bilingual theater

On the run from dystopia

Milagro's new touring show "Bi–" looks to a totalitarian future and blazes a path to the beauty of in-between

The year is 2089. The people of Tierra Plana live orderly lives along strict lines, both figuratively and literally. Walled off from the rest of the world, the xenophobic nation-state has descended into a totalitarian dystopia. The leaders demand order and cultural purity. This is the world Georgina Escobar has created in her new touring show Bi-, which had its world premiere at Milagro Theatre as part of the Fertile Ground Festival.

As a touring show intended mainly for young adult audiences, Bi- is didactic but never feels heavy-handed. The story is fairly simple: The government has instituted a policy of identity bracelets that will neatly categorize the citizens. Four young friends, uncertain about the idea of trying to conform to the strict identities of the state, set out on a journey to find a mysterious underground organization that might offer them freedom.

“Bi–,” and between. Photo: Russell J Young

The idea of boxes and categorization is strong in the show. How strong? Well, the citizens of Tierra Plana are called “squares.” The city itself is composed of hard right angles, represented by lines and boxes taped onstage. The characters shuffle along these narrow pathways, or jump from one platform to the next when inside the city, making great use of the space. There’s a minimal set here but the staging, combined with a Kraftwerk-inspired soundtrack by Lawrence Siulagi, gives the production a futuristic cartoony feeling.

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El Payaso: Not just clowning around

Milagro's bilingual Fertile Ground play recalls clown/activist Ben Linder and highlights current social and political struggles

On April 30, 1987, David and Elisabeth Linder buried their 27-year-old son, Ben, in Matagalpa, a small city in Nicaragua. Ben Linder had been tortured and killed two days before with American arms at the hands of Reagan-backed Contras fighting an insurgent war against the nation’s leftist Sandinista government. A funeral led by then-Nicaraguan president Daniel Ortega Saavedra followed, with a procession of thousands of local and foreign mourners, and in that crowd marched clowns from the Nicaraguan National Circus, their painted mouths turned downwards.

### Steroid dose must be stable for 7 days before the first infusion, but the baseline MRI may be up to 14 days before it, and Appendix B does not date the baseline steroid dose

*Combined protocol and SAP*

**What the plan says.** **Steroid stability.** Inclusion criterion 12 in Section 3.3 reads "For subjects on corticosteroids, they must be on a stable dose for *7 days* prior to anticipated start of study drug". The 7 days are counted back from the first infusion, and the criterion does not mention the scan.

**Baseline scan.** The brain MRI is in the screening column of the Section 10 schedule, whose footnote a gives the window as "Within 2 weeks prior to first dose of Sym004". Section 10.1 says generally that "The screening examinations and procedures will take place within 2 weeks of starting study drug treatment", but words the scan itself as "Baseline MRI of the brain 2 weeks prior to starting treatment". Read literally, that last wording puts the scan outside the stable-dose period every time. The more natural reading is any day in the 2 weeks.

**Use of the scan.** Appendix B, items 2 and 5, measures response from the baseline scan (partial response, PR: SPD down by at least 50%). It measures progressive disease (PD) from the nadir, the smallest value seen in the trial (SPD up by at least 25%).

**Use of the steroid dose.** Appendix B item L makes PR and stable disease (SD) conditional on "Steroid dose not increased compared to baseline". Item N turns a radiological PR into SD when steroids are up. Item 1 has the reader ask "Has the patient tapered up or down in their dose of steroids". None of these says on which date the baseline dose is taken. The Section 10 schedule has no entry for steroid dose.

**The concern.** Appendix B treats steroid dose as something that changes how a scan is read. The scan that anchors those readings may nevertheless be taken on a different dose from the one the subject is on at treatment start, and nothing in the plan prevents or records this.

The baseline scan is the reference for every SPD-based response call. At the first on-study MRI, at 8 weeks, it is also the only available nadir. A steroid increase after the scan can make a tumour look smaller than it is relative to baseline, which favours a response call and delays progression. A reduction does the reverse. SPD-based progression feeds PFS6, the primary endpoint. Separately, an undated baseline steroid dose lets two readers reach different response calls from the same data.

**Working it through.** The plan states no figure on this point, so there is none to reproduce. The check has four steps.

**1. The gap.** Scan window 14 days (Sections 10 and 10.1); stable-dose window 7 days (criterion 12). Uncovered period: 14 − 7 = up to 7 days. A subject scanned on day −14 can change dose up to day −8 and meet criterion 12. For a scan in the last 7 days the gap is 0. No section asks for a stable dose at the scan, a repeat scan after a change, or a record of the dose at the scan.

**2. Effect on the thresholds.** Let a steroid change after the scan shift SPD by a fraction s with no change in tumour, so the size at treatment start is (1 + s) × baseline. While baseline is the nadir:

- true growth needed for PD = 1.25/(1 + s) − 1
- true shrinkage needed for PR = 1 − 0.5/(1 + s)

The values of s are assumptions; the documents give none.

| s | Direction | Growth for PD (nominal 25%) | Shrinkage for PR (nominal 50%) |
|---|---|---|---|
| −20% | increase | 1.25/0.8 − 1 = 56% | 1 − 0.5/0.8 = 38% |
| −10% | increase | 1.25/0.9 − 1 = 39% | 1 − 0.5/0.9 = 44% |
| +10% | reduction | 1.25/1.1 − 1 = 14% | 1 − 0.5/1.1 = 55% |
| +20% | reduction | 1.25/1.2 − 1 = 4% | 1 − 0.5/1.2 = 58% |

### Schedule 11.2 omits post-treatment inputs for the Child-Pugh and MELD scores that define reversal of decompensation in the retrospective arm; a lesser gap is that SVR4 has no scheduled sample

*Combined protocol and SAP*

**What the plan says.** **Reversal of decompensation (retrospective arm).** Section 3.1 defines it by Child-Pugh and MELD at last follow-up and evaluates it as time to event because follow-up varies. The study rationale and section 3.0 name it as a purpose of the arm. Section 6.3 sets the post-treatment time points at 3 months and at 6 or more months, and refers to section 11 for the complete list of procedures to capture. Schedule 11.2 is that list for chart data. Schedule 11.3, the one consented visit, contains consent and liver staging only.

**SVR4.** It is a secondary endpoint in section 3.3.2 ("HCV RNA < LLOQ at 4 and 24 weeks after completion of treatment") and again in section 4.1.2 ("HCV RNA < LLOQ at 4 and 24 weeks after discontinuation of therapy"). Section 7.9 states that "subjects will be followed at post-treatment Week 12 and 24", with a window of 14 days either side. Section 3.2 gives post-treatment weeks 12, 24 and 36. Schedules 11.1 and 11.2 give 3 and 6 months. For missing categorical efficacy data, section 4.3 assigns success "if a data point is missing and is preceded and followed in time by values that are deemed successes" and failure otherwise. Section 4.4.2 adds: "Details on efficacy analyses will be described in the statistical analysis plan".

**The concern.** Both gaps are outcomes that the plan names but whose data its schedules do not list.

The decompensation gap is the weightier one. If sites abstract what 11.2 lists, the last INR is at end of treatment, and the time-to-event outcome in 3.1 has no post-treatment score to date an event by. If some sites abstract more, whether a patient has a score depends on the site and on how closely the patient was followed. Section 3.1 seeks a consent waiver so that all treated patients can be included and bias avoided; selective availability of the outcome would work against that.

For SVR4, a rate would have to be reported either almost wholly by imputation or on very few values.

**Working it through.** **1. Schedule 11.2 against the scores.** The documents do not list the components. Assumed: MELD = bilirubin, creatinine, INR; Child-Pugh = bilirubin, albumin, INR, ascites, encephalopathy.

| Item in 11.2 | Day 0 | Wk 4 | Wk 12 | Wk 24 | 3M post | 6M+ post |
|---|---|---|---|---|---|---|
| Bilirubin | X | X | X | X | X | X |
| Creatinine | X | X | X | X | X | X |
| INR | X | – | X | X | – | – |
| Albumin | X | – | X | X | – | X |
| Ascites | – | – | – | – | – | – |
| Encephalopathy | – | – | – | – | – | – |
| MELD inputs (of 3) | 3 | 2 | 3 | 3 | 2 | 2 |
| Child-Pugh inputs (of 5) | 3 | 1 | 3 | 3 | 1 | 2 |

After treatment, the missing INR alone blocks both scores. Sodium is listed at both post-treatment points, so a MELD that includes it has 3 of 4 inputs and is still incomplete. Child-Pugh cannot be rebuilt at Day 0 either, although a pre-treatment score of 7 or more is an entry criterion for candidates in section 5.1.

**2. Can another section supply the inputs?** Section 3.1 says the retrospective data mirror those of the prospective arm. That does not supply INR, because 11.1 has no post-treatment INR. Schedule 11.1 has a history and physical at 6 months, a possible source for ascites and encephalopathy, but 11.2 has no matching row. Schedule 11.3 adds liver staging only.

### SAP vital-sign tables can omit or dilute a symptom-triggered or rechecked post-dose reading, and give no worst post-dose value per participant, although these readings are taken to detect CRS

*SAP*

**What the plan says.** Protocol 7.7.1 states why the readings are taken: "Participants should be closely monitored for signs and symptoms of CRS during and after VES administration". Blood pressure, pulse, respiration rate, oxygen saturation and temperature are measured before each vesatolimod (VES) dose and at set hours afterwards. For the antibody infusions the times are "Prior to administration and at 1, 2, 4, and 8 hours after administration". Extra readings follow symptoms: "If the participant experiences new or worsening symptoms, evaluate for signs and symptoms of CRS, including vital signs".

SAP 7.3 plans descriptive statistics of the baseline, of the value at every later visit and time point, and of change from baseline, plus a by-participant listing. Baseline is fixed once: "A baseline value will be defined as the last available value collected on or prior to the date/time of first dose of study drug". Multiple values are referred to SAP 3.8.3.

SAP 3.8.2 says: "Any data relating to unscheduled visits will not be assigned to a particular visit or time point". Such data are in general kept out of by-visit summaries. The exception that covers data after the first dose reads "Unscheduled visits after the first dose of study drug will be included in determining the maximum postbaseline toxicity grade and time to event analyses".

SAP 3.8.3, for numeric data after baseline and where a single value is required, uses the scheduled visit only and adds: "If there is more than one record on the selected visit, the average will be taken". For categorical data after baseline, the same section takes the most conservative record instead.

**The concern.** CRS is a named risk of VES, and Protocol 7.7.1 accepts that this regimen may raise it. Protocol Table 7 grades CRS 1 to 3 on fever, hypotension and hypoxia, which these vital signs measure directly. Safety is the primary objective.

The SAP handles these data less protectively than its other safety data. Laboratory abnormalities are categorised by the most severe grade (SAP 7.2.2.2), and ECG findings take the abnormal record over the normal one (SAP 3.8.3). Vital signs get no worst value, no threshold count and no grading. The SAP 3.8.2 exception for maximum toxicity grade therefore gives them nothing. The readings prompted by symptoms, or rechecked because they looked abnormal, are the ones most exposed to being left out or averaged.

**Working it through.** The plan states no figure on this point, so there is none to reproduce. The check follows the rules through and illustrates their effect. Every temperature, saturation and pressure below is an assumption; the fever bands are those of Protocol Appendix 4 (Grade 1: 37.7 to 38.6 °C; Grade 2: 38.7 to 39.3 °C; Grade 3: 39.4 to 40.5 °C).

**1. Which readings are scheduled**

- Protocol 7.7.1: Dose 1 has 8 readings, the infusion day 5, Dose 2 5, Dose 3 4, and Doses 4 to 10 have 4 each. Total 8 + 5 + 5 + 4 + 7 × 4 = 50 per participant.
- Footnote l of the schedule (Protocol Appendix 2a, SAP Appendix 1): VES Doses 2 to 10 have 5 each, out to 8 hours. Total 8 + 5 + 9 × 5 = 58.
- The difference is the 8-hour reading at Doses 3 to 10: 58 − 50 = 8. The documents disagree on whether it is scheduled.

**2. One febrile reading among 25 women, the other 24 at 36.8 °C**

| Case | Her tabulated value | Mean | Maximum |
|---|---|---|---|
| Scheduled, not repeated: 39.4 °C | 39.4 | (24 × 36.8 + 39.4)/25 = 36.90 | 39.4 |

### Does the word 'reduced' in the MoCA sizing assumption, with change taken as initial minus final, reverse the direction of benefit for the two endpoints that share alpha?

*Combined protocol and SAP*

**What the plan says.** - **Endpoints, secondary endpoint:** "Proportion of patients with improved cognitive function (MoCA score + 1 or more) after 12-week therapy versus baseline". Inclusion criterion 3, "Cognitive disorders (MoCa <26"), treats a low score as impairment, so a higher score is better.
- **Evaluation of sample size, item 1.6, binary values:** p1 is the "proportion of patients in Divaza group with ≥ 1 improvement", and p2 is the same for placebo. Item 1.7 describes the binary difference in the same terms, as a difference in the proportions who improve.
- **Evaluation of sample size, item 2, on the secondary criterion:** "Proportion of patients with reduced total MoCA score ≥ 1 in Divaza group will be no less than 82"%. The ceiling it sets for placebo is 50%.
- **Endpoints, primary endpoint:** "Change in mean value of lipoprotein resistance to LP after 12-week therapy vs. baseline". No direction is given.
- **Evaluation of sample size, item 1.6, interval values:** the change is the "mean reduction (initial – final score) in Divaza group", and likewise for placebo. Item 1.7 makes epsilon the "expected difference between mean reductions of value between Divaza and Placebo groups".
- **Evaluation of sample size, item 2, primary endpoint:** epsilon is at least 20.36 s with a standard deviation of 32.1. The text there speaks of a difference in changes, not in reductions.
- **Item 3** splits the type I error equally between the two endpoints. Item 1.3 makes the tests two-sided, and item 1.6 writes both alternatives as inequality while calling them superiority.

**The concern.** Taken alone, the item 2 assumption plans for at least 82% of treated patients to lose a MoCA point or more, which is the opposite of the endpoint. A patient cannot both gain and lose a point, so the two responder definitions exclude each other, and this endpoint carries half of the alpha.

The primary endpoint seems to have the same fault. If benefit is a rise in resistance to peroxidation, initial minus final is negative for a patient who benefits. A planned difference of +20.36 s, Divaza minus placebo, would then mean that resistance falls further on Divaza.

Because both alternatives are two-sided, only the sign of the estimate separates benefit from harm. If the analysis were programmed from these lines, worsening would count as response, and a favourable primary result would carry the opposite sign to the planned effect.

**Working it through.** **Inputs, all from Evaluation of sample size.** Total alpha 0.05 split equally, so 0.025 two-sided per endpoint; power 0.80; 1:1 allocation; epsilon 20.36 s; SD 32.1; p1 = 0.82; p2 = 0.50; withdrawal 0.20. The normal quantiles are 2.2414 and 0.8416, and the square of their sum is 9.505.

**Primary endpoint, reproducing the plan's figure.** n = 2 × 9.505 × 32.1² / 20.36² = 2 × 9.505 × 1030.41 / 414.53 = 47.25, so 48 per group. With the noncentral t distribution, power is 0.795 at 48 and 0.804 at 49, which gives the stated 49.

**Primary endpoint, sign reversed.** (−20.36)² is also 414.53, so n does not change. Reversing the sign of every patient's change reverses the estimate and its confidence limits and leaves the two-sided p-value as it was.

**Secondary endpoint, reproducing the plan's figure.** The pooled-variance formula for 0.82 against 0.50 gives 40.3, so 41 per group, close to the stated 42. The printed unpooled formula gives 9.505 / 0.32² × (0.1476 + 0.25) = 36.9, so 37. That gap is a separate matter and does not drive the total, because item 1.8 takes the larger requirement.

Milagro contributes to Portland’s ninth annual Fertile Ground Festival of new works with its world premiere of El Payaso, a bilingual agitprop play that matches our times and is based on Ben Linder’s life. El Payaso (The Clown) runs through January 21 and then sets off for a national tour to educate middle schoolers.

Milagro’s “El Payaso”: clowing, engineering, pushing for change. Photo: Russell J Young

Based on talks with Linder’s parents and some of Ben’s letters, rising Latino star playwright Emilio Rodriguez wrote the script. Rodriguez co-owns the Black and Brown Theatre Company in Detroit, where he is also a teacher. He’s known for writing scripts with a well-developed poetic muscle, and El Payaso is a living eulogy to the fallen activist Linder. Half the play is spoken in Spanish, and an elementary proficiency is helpful to follow along.

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